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Adult intestinal botulism
A very rare form of botulism, a rare acquired neuromuscular junction disease with descending flaccid paralysis caused by botulinum neurotoxins (BoNTs), and is due to intestinal colonization by Clostridium botulinum leading to toxin-mediated infection with toxemia.
ORPHA:178487Classification level: Subtype of disorder
- Adult intestinal colonization botulism
- Adult intestinal toxemia botulism
- Adult intestinal toxin-mediated botulism
- Infant-like botulism
- Prevalence: Unknown
- Inheritance: -
- Age of onset: Adult
- ICD-10: A05.1
- OMIM: -
- UMLS: -
- MeSH: -
- GARD: -
- MedDRA: -
Exact prevalence is unknown. To date, about 20 cases have been reported.
The disease affects adults and older children. Clinical manifestations are similar to other forms of botulism (flaccid and symmetrical cranial nerve palsy, followed by symmetrical flaccid descending motor paralysis). Compared to foodborne botulism (see this term), the onset is generally gradual and less dramatic. In some cases, diarrhea due to C. difficile co-infection has been reported.
The disease results from prolonged intestinal absorption of small quantities of BoNTs produced in situ by C. botulinum type A and B, or rarely by C.botulinum type C (one case) or by neurotoxigenic strains of C. baratiitype F or C. butyricum type E, that can temporarily colonize the intestinal tract. Colonization is generally associated with anatomical abnormalities of the gastrointestinal tract or alteration of protective endogenous microflora by broad-spectrum antibiotics following inflammatory intestinal disease or surgery. Some patients who underwent laparotomy for suspected appendicitis have shown worsening paralysis probably due to the post-surgical antibiotic therapy. Presence of Meckel's diverticulum may be a predisposing factor for intestinal colonization by C. butyricum.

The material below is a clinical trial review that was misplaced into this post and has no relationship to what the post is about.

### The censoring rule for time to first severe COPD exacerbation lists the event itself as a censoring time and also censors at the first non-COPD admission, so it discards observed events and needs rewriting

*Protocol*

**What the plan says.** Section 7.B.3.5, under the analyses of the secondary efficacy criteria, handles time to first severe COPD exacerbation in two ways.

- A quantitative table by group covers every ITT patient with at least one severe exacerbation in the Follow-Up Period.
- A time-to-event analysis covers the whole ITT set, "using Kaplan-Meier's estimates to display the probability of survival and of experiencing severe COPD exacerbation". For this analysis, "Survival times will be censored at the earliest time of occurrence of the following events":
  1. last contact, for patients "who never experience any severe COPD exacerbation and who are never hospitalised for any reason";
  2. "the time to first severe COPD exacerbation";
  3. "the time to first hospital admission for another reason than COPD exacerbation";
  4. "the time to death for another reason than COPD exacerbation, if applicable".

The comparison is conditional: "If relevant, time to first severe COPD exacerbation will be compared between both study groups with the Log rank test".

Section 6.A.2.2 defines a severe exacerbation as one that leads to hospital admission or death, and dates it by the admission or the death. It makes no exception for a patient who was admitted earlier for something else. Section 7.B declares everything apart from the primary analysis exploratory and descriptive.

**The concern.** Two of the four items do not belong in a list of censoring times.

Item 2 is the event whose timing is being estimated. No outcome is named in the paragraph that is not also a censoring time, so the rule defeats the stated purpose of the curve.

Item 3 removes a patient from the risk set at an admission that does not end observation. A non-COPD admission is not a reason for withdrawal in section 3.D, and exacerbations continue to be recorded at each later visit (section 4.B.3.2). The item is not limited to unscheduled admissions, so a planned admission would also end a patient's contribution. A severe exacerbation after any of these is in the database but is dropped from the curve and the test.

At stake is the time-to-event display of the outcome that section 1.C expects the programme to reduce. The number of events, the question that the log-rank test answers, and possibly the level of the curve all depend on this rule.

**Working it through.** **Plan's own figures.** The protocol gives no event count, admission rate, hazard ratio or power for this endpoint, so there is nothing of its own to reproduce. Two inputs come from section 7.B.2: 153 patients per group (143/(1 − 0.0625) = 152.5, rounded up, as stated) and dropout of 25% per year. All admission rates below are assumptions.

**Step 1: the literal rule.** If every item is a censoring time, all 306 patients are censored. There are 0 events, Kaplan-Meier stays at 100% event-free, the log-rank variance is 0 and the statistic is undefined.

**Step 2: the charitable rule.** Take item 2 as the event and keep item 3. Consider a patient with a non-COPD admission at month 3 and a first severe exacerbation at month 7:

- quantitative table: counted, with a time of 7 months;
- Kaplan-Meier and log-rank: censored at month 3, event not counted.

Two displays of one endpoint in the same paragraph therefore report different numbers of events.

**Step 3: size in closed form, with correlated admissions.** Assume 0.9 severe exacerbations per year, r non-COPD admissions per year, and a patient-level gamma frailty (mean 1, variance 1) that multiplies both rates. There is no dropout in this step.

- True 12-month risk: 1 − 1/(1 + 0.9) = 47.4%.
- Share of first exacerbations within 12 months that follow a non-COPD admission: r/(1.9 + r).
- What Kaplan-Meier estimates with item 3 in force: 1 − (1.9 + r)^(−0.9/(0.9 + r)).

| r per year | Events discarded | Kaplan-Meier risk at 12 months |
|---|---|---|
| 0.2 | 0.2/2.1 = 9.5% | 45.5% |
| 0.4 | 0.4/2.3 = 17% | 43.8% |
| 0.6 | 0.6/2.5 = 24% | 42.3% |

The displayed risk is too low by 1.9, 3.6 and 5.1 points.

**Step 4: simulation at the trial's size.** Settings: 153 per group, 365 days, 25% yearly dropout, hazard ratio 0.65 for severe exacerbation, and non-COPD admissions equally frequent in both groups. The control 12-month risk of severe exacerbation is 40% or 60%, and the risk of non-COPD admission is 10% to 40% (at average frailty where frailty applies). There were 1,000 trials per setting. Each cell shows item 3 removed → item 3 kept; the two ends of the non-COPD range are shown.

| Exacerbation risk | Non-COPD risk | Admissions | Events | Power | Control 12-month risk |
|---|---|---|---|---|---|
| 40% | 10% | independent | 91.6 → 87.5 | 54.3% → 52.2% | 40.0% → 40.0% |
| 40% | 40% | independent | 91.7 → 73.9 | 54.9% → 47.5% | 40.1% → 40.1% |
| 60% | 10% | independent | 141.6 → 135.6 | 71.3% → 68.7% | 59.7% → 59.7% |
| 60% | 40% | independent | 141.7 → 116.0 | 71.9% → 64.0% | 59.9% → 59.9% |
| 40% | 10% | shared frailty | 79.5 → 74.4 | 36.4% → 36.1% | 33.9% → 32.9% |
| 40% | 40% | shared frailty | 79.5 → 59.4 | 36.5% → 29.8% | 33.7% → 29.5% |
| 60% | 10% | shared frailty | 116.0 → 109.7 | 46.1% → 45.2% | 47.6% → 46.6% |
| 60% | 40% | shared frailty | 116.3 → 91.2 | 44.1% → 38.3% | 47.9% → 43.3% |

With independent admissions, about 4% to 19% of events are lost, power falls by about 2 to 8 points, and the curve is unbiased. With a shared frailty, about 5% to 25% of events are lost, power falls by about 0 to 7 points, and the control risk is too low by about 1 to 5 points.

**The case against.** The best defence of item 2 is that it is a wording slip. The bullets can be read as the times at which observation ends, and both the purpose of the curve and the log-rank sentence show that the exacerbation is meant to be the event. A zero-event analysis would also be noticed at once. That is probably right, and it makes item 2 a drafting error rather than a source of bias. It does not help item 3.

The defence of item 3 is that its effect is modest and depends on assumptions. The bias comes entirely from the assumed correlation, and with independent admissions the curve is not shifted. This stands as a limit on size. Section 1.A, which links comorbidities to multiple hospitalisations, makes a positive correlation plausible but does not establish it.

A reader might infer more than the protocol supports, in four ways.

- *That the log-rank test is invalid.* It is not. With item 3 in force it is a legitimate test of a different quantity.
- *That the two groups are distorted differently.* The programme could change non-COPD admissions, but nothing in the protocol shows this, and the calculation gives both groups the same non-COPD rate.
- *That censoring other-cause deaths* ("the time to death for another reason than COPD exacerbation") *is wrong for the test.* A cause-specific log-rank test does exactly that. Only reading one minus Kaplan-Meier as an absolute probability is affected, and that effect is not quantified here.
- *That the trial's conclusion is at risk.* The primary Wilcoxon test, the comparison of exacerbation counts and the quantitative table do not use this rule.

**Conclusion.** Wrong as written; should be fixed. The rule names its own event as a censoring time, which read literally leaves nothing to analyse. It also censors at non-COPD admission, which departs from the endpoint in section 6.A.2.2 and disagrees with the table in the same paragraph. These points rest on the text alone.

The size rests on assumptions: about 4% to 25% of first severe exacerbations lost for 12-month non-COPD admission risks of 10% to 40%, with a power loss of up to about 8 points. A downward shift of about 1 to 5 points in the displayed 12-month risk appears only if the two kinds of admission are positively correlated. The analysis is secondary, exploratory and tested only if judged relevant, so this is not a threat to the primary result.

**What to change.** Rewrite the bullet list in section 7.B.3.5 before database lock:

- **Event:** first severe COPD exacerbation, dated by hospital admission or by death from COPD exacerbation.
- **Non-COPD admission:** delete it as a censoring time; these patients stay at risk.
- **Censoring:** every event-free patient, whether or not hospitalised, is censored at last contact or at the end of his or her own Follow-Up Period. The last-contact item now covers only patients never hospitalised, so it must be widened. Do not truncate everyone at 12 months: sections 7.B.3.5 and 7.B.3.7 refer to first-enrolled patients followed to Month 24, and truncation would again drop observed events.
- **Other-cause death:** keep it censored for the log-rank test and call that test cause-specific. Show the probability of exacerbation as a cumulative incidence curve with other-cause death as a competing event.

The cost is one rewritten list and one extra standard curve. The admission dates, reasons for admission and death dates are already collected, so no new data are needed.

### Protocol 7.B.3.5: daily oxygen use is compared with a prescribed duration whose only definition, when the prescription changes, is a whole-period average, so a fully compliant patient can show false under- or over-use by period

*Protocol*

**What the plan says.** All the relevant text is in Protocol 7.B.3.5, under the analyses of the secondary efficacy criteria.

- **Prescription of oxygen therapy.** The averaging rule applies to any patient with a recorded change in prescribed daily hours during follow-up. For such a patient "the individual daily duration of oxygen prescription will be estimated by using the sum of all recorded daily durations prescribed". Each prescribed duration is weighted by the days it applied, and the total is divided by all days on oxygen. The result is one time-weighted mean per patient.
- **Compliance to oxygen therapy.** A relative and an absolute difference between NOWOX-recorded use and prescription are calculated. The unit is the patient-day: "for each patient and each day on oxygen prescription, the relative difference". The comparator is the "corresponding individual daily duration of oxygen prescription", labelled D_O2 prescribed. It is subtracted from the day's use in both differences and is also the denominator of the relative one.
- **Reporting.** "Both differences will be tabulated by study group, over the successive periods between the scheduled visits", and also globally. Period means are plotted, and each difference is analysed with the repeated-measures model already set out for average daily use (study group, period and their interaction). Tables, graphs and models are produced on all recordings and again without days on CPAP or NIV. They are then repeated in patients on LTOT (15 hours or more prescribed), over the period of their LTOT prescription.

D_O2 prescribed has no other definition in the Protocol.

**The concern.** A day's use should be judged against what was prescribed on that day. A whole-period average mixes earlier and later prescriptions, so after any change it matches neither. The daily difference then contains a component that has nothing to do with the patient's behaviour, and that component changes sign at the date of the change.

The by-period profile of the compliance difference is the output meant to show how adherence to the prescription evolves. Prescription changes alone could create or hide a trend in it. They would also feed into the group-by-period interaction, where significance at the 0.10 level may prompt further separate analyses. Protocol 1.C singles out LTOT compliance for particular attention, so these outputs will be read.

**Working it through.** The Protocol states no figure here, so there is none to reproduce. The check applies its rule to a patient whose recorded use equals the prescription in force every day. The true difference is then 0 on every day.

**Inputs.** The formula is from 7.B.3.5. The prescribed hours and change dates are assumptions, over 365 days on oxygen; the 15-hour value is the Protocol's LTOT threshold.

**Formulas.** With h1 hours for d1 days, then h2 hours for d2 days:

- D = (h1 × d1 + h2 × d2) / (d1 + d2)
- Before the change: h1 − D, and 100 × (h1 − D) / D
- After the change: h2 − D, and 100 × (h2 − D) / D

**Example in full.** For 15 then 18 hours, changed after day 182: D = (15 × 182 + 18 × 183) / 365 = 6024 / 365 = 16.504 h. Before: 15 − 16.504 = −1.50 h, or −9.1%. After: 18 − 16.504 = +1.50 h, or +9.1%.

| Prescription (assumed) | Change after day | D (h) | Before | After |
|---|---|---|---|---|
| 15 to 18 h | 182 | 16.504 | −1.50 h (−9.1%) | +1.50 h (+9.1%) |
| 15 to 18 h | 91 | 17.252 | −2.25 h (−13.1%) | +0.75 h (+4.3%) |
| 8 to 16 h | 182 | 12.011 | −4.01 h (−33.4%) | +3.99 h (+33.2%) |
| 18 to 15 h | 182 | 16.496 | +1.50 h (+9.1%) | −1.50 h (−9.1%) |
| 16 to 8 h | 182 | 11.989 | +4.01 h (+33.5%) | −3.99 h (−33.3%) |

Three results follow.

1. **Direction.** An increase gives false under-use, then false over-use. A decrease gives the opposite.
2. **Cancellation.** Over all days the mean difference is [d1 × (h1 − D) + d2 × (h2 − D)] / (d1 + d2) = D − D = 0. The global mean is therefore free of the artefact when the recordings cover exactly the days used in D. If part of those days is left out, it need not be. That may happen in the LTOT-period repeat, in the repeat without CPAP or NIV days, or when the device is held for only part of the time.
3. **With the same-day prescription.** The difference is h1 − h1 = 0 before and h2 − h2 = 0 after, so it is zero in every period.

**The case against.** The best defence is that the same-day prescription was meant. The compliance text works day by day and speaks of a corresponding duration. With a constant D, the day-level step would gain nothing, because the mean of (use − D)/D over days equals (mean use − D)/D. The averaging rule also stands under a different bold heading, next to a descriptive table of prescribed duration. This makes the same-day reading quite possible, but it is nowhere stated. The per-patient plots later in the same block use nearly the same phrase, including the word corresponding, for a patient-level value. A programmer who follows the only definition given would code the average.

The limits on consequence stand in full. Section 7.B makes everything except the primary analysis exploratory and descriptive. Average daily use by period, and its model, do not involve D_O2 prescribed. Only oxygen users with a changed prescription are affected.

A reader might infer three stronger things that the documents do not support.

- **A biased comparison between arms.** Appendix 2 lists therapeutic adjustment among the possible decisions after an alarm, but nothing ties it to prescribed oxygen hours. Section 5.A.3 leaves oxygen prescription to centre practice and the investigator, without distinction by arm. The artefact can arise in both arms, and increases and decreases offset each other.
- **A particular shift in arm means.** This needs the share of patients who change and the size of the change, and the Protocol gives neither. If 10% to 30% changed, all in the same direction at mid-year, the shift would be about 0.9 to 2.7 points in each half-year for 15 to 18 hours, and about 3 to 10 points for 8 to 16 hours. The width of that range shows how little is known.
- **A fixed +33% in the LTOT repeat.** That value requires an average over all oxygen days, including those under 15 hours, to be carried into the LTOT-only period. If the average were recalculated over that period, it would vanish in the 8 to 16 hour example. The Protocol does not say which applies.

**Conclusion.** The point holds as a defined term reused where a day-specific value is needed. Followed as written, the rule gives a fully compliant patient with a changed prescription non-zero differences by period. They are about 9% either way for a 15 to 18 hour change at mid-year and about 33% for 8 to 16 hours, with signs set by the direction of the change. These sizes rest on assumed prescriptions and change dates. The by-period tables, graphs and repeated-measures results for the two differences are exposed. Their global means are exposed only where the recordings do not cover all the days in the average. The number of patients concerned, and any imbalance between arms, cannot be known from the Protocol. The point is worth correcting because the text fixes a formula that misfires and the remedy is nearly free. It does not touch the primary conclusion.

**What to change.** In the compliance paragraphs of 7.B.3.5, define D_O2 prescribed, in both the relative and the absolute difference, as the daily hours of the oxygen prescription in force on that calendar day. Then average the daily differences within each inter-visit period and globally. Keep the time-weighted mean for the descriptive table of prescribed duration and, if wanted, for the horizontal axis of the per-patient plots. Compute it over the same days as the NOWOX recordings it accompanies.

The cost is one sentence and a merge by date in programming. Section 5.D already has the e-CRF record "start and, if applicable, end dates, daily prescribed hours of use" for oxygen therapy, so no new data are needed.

Diagnosis is based on clinical presentation. Confirmation of adult intestinal botulism is based on the detection of BoNTs in serum and stools. In addition, stools can be screened for BoNT-producing Clostridia. Diagnosis is also performed by demonstration of prolonged excretion of microorganisms and toxin in the stool in patients with sporadic botulism and no known contaminated food or wound.
Differential diagnosis includes myasthenia gravis, Guillain-Barré syndrome (Miller Fisher syndrome), Lambert-Eaton syndrome and foodborne and wound botulism (see these terms).
Management and treatment
The antitoxin therapy must be associated with supportive care in an intensive care unit (ICU). Equine antitoxin treatment for adults has a half-life of 5-8 days. In Europe, the formulation currently available for adults is trivalent (anti A, B, E). A heptavalent (anti A to G) product is also available. In the USA, a bivalent (anti A, B) and a monovalent (anti E) antitoxin are available. Antibiotic therapy is ineffective on the toxin action and can exacerbate the neuromuscular blockade, but it is useful when secondary infections are present. In the severe forms, respiratory failure and paralysis may require ventilation for weeks as well as intensive care.
When treatment is administered early and with appropriate intensive care, the prognosis is generally good, no long-term side effects have been observed, and death resulting from respiratory failure is extremely rare. Complications can occur during hospitalization including nosocomial adverse events.
- Summary information
- Greek (2011, pdf)